The Indie Comedy
Comes of (Digital) Age
Hitting DVD 2/17/09
Comes of (Digital) Age
Hitting DVD 2/17/09
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It's a risky proposition that rarely pays off (except in films like American Graffiti and Dazed and Confused) when filmmakers endear us to a small group of young characters and then separate them over the course of one wild evening.
The "one crazy night" structure is an overused cinematic trick but the courageous audacity of Palo Alto, CA's filmmakers to fully embrace the idea and expand it by creating four distinctly different adventures and a subset of additional characters takes guts at any age-- let alone when you realize that the film's co-writer and director Brad Leong was a mere twenty years old at the time of production (making him at twenty-one, the youngest filmmaker in the history of the Tribeca Film Festival where his opus premiered in 2007).
Employing a great cast of mostly fresh faced television actors-- the safer bet for newcomer Leong would've been obviously to keep his quartet of young men letting off steam on the last night of Thanksgiving break in their hometown before they head back to life as a college freshmen together for the majority of the picture. And in doing so-- by taking a cue from their television backgrounds that often favor this approach, he would've been guaranteed the type of familiar buddy comedy structure we see again and again.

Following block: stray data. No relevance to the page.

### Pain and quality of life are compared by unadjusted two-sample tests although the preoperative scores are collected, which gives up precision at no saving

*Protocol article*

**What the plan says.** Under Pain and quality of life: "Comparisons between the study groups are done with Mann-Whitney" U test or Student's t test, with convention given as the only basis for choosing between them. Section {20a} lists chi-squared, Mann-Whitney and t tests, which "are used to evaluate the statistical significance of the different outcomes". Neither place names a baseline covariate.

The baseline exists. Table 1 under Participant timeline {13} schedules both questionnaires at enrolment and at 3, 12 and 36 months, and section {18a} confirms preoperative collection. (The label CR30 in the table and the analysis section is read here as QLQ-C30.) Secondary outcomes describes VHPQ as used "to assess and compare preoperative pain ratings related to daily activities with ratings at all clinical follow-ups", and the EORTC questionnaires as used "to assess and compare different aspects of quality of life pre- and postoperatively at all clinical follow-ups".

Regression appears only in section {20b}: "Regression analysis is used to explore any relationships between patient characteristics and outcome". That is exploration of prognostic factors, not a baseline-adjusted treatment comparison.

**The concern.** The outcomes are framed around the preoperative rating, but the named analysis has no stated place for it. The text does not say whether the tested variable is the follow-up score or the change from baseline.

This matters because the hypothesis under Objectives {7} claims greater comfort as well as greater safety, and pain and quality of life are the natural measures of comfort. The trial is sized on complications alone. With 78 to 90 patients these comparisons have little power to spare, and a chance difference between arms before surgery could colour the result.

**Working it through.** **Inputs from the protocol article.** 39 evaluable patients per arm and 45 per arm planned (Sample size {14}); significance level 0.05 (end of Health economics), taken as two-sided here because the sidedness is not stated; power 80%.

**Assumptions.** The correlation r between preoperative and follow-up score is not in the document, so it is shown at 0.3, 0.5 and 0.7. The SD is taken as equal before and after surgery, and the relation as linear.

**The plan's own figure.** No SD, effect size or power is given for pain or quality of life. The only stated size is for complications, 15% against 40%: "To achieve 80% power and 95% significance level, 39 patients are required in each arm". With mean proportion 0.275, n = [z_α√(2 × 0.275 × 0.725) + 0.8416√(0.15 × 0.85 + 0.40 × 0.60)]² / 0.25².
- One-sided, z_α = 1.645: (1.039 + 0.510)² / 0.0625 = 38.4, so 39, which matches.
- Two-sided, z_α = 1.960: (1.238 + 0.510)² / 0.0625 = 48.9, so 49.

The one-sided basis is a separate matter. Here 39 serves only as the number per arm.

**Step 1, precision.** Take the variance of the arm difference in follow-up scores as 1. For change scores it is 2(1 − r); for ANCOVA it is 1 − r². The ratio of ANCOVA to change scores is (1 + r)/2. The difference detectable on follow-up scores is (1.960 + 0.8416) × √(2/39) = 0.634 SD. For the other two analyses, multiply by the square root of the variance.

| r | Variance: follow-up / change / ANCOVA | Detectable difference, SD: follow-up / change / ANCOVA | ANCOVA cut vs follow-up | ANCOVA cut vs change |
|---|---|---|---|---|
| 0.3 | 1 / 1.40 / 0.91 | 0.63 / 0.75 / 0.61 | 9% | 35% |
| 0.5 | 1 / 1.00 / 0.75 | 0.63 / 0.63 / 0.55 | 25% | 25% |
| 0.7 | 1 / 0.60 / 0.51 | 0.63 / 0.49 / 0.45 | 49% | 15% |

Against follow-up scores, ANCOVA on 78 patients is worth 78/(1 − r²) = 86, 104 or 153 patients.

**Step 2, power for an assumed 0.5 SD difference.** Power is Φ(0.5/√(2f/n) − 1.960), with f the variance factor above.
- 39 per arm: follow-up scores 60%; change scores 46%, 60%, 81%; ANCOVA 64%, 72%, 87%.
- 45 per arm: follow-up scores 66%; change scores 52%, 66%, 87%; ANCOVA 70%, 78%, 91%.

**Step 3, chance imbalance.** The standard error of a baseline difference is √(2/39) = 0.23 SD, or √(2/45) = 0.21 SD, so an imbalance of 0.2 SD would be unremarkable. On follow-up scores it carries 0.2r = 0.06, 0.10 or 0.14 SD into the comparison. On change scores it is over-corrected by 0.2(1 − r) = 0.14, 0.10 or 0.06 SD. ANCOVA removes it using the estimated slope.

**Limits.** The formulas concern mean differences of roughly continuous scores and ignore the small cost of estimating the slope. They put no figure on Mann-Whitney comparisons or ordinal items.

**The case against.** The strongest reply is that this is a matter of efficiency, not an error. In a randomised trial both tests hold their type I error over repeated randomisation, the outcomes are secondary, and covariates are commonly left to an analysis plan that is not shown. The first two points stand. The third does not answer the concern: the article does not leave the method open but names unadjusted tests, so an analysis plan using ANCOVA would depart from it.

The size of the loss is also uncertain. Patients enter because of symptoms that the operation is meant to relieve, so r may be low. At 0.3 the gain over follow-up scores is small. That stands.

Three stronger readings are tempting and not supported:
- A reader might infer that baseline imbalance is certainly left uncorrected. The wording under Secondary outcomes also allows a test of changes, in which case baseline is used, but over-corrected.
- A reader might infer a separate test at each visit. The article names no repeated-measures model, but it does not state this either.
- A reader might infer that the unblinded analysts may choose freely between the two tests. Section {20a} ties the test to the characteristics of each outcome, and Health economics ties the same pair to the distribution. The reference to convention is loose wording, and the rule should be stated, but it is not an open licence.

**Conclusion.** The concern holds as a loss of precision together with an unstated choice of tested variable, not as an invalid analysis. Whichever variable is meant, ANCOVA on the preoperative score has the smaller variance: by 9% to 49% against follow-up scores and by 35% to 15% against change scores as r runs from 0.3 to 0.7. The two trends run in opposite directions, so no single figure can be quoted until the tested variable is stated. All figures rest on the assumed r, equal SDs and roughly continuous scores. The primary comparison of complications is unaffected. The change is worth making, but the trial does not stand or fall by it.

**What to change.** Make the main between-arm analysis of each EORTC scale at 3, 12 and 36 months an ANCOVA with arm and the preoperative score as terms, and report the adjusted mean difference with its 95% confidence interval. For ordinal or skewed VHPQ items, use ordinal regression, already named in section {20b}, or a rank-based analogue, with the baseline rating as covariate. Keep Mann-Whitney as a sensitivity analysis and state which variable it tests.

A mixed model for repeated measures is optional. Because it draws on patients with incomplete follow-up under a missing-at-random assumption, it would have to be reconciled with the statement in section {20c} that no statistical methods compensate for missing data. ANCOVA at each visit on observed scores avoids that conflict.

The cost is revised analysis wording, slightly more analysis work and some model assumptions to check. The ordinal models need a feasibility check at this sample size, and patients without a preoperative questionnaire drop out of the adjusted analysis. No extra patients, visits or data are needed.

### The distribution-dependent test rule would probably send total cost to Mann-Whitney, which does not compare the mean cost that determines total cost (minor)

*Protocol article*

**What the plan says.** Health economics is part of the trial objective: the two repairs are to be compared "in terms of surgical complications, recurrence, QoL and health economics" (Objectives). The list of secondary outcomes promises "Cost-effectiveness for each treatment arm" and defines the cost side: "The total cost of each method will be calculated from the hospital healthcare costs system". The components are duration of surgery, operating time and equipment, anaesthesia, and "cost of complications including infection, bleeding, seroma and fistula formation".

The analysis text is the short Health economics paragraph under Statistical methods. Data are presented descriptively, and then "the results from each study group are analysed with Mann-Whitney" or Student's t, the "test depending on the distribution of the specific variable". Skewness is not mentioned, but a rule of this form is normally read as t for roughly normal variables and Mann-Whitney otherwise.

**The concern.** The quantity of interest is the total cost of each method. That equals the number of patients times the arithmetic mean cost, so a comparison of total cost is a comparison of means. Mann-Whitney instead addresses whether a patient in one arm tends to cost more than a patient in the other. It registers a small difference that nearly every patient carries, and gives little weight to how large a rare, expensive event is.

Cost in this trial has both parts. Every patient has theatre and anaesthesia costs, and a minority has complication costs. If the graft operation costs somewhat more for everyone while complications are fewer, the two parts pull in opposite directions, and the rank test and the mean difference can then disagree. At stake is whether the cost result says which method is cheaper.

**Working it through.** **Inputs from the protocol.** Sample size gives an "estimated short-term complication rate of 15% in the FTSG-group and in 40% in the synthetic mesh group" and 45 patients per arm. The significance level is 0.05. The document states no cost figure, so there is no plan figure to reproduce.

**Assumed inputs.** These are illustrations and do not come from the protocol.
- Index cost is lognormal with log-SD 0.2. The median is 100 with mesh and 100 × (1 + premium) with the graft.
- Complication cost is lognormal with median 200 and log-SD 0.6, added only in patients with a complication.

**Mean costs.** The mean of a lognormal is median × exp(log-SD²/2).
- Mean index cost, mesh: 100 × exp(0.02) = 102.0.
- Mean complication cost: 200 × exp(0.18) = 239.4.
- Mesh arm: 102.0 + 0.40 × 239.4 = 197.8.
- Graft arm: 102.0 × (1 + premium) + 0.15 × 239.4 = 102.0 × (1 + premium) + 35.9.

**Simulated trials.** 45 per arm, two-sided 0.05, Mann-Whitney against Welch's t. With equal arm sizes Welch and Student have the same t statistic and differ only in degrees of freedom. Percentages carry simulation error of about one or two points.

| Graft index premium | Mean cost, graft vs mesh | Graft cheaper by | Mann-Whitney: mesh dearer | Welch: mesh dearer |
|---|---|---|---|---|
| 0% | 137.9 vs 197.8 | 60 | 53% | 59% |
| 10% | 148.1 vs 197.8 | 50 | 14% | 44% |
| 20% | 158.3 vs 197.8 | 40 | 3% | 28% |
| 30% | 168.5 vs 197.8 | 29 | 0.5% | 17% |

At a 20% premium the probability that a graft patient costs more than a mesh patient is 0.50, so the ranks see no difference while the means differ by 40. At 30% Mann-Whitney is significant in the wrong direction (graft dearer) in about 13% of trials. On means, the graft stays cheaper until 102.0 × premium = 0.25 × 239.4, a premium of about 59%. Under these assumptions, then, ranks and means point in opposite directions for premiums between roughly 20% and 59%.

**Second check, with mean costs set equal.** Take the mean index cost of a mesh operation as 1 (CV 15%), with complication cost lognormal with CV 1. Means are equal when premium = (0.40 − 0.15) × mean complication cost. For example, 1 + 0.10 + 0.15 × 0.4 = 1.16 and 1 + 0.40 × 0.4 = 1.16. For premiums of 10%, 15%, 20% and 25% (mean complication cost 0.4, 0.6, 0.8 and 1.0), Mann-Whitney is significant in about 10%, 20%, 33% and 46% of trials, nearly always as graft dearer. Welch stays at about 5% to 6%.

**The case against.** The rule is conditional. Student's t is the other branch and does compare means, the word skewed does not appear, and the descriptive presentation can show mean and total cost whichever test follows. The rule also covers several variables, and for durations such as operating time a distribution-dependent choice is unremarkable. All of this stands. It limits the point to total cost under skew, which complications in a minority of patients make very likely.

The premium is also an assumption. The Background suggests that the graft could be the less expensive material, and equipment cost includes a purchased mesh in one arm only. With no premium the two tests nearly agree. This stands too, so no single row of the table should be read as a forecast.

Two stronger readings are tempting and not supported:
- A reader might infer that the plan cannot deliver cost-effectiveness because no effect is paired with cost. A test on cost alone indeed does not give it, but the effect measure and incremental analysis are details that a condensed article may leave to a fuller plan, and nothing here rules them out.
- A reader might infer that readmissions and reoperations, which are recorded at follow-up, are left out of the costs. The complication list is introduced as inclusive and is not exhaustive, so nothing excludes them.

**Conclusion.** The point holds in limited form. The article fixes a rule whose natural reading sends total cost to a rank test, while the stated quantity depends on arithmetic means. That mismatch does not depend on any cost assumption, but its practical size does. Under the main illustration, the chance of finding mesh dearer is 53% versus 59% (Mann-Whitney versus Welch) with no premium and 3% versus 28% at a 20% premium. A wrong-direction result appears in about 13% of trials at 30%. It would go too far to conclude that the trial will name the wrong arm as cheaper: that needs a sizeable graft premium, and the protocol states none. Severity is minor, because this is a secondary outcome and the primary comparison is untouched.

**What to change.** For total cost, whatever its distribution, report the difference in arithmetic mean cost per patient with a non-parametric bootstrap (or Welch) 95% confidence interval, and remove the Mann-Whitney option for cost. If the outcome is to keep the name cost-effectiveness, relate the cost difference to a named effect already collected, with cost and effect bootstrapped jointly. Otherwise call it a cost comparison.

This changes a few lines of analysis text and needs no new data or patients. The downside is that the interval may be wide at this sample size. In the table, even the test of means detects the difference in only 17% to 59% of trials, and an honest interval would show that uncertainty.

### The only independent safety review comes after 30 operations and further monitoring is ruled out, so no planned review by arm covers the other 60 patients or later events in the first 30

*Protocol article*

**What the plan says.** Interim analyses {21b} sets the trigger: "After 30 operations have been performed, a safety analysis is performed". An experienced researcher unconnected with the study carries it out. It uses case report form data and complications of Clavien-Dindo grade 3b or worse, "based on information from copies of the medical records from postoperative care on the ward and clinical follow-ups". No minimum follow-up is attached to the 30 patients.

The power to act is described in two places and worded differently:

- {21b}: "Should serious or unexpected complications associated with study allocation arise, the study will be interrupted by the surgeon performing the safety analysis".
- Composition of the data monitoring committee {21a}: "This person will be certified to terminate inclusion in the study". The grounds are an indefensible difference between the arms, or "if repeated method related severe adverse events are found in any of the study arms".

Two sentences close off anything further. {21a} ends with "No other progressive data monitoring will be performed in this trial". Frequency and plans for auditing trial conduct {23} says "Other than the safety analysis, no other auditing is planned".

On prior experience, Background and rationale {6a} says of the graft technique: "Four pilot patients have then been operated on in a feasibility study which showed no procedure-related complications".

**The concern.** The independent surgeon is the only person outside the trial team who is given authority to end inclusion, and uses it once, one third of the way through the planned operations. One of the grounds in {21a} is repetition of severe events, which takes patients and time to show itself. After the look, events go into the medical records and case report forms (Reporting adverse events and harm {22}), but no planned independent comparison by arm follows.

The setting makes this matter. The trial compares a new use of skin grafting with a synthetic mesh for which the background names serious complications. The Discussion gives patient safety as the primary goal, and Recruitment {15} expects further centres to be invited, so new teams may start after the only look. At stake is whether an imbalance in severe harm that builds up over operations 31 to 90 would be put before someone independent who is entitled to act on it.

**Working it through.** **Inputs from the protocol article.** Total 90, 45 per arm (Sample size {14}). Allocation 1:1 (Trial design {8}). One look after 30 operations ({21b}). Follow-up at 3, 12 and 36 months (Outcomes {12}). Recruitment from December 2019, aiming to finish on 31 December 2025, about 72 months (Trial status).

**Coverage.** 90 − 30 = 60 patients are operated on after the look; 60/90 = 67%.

Yet, Leong's gamble-- much like the same one it took to work alongside a team with two other good friends who comprise the three impossibly young brainchildren of Palo Alto, CA make the film all that much more rewarding to viewers and dare I say, one of the most impressive post-American Graffiti films I've witnessed over the past few years in the independent movement that seems to dish up a new post-high school angst film every single week.